Subject: Re: libre end-user apps
From: "L. Peter Deutsch" <ghost@aladdin.com>
Date: Sat, 29 Nov 97 15:17 PST

> You've probably posted before about this paper, but I'm not familiar with
> it, and I'd like to read it.  What is it called, and how can I get a copy?

It's called "Licensing Alternatives for Freely Redistributable Software", is
included in the proceedings of the February 1996 Conference on Freely
Redistributable Software, and is also available from
	ftp://ftp.cs.wisc.edu/ghost/papers/
in a variety of formats.

Please note that the paper uses the term "Freely Redistributable" to mean
"licenses that at a minimum allow individuals to receive software for
personal use without restriction or payment, and that allow non-commercial
redistribution of such software."  This is a shorter list of requirements
than for libre software, and consequently includes some licenses that are
more restrictive than the GPL.

> I guess, though, I'm a little fuzzy on what you mean by 'end-user
> applications'.

What I mean is programs that are used for purposes other than software
development and that are intended to interact directly with the user as
opposed to being a functional part of other programs.  The former condition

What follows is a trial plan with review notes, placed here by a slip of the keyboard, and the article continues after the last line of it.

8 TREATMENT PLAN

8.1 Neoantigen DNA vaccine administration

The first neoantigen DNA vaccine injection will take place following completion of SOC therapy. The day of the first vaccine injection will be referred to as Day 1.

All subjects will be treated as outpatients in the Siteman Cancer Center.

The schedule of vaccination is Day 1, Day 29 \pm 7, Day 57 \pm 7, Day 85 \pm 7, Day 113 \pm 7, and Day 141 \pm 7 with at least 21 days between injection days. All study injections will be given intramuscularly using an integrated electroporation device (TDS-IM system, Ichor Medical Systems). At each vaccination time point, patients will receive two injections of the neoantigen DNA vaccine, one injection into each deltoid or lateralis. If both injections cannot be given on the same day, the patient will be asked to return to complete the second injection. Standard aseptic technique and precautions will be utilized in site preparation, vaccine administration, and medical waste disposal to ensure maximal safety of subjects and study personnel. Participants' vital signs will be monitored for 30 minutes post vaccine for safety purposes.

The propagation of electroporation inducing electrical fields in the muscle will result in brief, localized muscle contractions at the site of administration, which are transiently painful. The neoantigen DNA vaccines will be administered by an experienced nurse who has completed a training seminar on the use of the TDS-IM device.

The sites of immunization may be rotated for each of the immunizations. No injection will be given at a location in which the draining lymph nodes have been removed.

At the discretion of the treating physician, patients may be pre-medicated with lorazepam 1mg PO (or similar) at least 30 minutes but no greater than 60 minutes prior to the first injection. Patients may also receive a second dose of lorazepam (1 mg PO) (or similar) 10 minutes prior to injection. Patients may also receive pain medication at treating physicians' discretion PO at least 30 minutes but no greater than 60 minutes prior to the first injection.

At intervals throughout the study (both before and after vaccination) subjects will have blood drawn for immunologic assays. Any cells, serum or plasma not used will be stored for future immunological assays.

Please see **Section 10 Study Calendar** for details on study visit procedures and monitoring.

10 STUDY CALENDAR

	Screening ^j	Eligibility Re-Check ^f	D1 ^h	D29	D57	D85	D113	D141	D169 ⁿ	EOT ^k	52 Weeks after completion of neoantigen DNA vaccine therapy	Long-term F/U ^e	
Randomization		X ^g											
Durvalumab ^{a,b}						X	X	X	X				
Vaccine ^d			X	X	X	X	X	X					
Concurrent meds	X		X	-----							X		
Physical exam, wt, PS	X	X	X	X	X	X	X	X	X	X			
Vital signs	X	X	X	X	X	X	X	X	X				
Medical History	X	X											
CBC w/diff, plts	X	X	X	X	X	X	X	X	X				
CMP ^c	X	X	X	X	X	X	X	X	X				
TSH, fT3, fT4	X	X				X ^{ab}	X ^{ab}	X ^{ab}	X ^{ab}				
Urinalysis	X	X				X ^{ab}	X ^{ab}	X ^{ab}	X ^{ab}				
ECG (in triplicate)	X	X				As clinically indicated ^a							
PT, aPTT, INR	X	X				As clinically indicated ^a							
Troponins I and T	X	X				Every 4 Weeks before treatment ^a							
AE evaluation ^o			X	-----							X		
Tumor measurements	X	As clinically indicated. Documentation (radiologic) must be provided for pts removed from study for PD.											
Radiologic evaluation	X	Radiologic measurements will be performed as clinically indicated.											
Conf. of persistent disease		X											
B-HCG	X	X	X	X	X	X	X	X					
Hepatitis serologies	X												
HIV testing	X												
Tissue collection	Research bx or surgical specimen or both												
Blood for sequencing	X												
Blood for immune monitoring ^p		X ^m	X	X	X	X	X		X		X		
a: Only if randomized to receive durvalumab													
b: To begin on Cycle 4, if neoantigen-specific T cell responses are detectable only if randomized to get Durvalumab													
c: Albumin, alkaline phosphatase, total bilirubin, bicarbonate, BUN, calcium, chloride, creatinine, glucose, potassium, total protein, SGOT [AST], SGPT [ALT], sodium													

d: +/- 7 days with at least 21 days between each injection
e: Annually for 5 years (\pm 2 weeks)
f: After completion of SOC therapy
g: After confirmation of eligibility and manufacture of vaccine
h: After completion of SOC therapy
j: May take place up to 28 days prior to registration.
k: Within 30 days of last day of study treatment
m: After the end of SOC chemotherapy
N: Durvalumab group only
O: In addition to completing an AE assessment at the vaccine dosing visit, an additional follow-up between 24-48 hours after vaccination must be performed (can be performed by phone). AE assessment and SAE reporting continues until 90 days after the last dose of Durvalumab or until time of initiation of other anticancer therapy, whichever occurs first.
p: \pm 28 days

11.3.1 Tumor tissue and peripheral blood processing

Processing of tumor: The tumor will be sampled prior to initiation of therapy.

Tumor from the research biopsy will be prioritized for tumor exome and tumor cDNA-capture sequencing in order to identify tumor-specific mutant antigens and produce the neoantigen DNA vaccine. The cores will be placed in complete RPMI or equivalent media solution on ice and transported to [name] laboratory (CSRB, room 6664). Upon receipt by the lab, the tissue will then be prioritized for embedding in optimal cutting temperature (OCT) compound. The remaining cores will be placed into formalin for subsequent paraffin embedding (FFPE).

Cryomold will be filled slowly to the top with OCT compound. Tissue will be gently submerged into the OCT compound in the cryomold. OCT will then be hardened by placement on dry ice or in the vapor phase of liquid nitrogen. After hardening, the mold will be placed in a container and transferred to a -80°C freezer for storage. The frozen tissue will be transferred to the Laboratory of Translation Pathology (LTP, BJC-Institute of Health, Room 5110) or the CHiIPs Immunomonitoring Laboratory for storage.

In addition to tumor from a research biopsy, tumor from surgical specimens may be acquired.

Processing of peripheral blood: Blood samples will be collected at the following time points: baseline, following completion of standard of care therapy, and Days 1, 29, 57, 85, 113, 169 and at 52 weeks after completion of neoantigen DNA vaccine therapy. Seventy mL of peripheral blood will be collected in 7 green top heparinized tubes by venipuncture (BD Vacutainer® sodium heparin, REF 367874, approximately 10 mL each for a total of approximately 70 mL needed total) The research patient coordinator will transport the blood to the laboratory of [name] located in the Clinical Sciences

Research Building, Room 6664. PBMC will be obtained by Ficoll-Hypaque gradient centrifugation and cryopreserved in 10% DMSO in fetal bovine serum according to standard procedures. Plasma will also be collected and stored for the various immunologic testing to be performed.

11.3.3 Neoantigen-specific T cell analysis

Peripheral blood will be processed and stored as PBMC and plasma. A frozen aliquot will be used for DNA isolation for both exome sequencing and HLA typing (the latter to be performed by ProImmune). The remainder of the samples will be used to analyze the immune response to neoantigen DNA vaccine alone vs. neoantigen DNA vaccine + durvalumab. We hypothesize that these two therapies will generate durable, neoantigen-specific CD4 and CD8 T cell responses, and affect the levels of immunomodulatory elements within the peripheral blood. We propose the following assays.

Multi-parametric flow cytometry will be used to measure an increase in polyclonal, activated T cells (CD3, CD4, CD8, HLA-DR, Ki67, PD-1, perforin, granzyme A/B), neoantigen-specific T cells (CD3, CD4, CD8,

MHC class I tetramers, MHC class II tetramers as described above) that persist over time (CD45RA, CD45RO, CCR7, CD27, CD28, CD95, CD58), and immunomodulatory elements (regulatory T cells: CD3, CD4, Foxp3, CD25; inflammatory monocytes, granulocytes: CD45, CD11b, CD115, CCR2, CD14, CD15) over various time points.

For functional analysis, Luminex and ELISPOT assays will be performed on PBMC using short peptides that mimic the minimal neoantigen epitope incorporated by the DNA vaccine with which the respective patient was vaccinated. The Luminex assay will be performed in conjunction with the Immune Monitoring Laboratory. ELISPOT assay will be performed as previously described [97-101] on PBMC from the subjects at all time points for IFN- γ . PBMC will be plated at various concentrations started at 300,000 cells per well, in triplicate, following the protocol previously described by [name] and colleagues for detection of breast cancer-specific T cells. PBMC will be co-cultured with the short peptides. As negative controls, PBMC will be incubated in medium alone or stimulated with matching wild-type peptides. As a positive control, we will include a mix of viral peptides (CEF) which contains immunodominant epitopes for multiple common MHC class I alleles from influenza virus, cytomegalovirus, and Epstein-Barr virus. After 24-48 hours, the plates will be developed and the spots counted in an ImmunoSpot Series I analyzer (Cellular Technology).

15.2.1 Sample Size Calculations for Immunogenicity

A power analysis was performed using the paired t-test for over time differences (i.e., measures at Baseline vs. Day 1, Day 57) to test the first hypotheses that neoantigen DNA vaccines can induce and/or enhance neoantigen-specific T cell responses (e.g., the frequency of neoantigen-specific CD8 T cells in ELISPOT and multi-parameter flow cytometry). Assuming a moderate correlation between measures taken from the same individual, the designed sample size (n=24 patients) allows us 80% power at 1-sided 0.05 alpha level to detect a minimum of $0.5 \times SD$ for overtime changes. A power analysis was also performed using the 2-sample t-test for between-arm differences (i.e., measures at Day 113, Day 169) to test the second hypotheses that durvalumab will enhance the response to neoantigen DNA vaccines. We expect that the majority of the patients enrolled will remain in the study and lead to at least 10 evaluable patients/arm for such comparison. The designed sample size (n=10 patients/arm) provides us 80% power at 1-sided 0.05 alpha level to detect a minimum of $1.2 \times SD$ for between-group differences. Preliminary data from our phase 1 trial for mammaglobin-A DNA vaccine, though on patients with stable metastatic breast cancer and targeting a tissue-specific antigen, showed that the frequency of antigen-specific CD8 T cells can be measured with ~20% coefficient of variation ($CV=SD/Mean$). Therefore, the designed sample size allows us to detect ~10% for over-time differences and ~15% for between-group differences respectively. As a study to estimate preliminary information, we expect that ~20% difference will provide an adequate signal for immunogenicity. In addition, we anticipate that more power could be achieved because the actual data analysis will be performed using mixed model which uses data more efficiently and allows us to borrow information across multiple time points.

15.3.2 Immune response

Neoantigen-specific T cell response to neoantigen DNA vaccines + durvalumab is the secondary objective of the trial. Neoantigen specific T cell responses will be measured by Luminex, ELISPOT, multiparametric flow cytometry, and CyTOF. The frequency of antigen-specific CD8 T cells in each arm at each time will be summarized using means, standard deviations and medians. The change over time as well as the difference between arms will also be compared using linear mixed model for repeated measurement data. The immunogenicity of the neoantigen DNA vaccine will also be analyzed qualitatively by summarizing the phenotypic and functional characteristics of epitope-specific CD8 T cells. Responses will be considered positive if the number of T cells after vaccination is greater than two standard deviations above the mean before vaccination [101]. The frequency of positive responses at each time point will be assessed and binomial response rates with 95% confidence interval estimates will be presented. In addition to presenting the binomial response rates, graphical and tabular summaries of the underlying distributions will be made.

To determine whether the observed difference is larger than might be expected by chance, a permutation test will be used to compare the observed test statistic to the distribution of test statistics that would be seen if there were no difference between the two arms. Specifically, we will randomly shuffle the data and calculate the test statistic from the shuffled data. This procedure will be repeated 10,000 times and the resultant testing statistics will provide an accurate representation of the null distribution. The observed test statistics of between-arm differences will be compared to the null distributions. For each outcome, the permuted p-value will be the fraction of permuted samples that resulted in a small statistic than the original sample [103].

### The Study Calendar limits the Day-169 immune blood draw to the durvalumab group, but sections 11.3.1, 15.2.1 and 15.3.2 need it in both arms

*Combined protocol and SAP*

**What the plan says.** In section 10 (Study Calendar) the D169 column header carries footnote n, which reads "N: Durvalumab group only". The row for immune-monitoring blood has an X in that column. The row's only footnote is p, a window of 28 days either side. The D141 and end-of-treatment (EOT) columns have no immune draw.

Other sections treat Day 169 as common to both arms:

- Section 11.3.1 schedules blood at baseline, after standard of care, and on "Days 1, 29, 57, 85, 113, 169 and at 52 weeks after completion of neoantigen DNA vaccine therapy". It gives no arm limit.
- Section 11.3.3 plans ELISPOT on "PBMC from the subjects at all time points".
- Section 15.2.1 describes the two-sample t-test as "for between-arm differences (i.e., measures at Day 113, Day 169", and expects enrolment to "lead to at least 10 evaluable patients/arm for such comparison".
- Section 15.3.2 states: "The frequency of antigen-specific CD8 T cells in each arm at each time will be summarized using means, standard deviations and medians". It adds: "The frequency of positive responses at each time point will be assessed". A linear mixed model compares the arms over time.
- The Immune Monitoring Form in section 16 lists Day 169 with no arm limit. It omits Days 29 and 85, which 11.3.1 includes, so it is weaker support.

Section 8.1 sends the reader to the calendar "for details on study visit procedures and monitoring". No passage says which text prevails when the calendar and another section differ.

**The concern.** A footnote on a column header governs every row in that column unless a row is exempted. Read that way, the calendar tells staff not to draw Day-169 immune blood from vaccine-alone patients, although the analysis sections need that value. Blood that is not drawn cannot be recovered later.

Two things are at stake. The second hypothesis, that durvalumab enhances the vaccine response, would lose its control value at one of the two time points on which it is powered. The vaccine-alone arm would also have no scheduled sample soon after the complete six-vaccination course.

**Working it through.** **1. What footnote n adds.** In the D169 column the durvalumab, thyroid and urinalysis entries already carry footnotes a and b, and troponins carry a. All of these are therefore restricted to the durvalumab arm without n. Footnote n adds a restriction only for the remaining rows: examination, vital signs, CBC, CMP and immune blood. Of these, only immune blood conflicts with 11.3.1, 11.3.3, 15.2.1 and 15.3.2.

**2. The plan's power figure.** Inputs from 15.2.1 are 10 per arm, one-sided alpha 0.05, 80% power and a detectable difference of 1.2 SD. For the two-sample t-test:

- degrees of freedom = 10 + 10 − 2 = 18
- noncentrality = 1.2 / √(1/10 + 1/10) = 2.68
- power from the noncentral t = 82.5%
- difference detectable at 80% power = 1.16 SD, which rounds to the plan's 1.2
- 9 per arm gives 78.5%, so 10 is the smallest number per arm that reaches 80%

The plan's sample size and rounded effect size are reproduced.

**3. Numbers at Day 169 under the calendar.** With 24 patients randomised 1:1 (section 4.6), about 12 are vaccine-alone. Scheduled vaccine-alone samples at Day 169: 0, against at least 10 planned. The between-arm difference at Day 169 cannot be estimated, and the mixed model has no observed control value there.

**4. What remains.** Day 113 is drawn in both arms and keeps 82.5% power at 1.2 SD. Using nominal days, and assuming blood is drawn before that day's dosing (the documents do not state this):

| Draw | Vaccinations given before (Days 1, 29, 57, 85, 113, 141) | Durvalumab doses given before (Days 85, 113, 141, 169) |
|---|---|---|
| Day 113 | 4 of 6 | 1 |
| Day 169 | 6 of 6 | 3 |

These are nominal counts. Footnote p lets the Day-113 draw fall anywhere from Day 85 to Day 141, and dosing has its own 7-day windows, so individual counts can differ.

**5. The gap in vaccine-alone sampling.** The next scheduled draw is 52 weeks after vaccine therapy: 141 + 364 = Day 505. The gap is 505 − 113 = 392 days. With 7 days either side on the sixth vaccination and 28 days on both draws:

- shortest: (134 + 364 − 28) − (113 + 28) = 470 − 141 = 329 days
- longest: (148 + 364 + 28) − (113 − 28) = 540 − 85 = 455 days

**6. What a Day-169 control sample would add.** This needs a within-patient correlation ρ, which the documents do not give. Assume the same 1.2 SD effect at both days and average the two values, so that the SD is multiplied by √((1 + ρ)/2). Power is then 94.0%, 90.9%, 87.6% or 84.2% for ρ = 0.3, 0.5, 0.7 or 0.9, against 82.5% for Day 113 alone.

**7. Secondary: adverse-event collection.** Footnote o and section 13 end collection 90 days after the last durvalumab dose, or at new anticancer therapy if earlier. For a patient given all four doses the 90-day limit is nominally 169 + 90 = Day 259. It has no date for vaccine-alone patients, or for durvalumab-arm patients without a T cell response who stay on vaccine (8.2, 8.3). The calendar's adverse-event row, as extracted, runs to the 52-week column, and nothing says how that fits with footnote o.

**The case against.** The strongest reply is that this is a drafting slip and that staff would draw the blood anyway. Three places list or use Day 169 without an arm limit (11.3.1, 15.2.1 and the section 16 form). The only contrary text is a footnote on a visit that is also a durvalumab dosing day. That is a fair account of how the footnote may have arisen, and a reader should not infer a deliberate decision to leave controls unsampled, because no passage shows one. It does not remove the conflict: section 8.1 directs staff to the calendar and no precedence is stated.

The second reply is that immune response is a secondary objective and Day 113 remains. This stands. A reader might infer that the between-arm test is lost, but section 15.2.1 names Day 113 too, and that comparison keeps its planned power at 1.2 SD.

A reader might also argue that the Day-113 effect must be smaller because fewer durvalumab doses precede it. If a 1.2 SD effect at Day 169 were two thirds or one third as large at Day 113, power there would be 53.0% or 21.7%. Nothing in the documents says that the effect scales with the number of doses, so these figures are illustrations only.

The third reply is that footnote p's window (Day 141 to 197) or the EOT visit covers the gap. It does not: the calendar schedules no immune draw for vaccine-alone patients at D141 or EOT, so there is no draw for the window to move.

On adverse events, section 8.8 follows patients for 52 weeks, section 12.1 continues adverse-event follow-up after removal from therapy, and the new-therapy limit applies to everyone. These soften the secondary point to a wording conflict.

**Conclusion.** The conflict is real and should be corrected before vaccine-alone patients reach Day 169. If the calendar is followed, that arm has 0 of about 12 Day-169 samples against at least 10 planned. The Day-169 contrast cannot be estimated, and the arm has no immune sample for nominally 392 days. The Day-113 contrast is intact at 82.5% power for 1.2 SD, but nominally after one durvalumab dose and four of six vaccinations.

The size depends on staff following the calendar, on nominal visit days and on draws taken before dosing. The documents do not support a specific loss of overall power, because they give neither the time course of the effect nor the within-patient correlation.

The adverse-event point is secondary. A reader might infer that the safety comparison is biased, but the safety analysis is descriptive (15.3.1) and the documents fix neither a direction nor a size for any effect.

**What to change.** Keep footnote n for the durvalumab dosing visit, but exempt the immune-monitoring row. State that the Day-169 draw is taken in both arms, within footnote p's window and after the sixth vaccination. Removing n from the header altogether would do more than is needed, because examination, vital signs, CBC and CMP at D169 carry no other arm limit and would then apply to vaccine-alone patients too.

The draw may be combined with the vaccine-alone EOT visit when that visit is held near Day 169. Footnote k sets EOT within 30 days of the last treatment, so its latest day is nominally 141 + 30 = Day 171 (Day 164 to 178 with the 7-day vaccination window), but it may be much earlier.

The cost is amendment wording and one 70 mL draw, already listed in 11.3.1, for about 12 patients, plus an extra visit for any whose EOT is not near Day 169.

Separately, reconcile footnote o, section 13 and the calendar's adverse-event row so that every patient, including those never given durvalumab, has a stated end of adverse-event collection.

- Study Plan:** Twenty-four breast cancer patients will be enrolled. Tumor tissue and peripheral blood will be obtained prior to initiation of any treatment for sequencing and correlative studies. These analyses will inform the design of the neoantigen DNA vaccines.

would exclude gcc and GNU emacs; the latter would exclude Linux.

> These are the things I usually do with my computer: 
> communicate, browse the Web, write text documents. I directly use these
> pieces of software to do these things.

Yes, I'd consider these end-user applications.

> I also play with my computer, to make it do new things (color graphs, look
> up phone numbers, silly things) or to make it more pleasant to work with
> (Afterstep, Enlightenment, KDE, shell aliases, etc.)  Are these end-user
> applications?

I'd probably consider many of them to be so.  Now, are they intended to be
easily and pleasantly usable by people other than you?  That's roughly what
I mean by "polished" applications.

> Tkman

No longer fully libre.

> Lynx

Yes, I've used it and I like it quite a lot.  However, by the standards of
today's consumer market (the people buying Windows apps), its user interface
is medieval.

> Pine

No longer purely libre.

> vim

Sorry, I'm ignorant about what this is.

> GIMP

Yes, I was wrong when I said I thought it was no longer libre and/or was no
longer being developed.

I'm glad to see this starting to happen.  When I see libre (or even other
kinds of gratis) applications starting to win user-population-share away
from proprietary Windows applications, I'll be very impressed.  Possibly
except for GIMP, it seems to me there's still a ways to go.

-- 

L. Peter Deutsch         |       Aladdin Enterprises :::: ghost@aladdin.com
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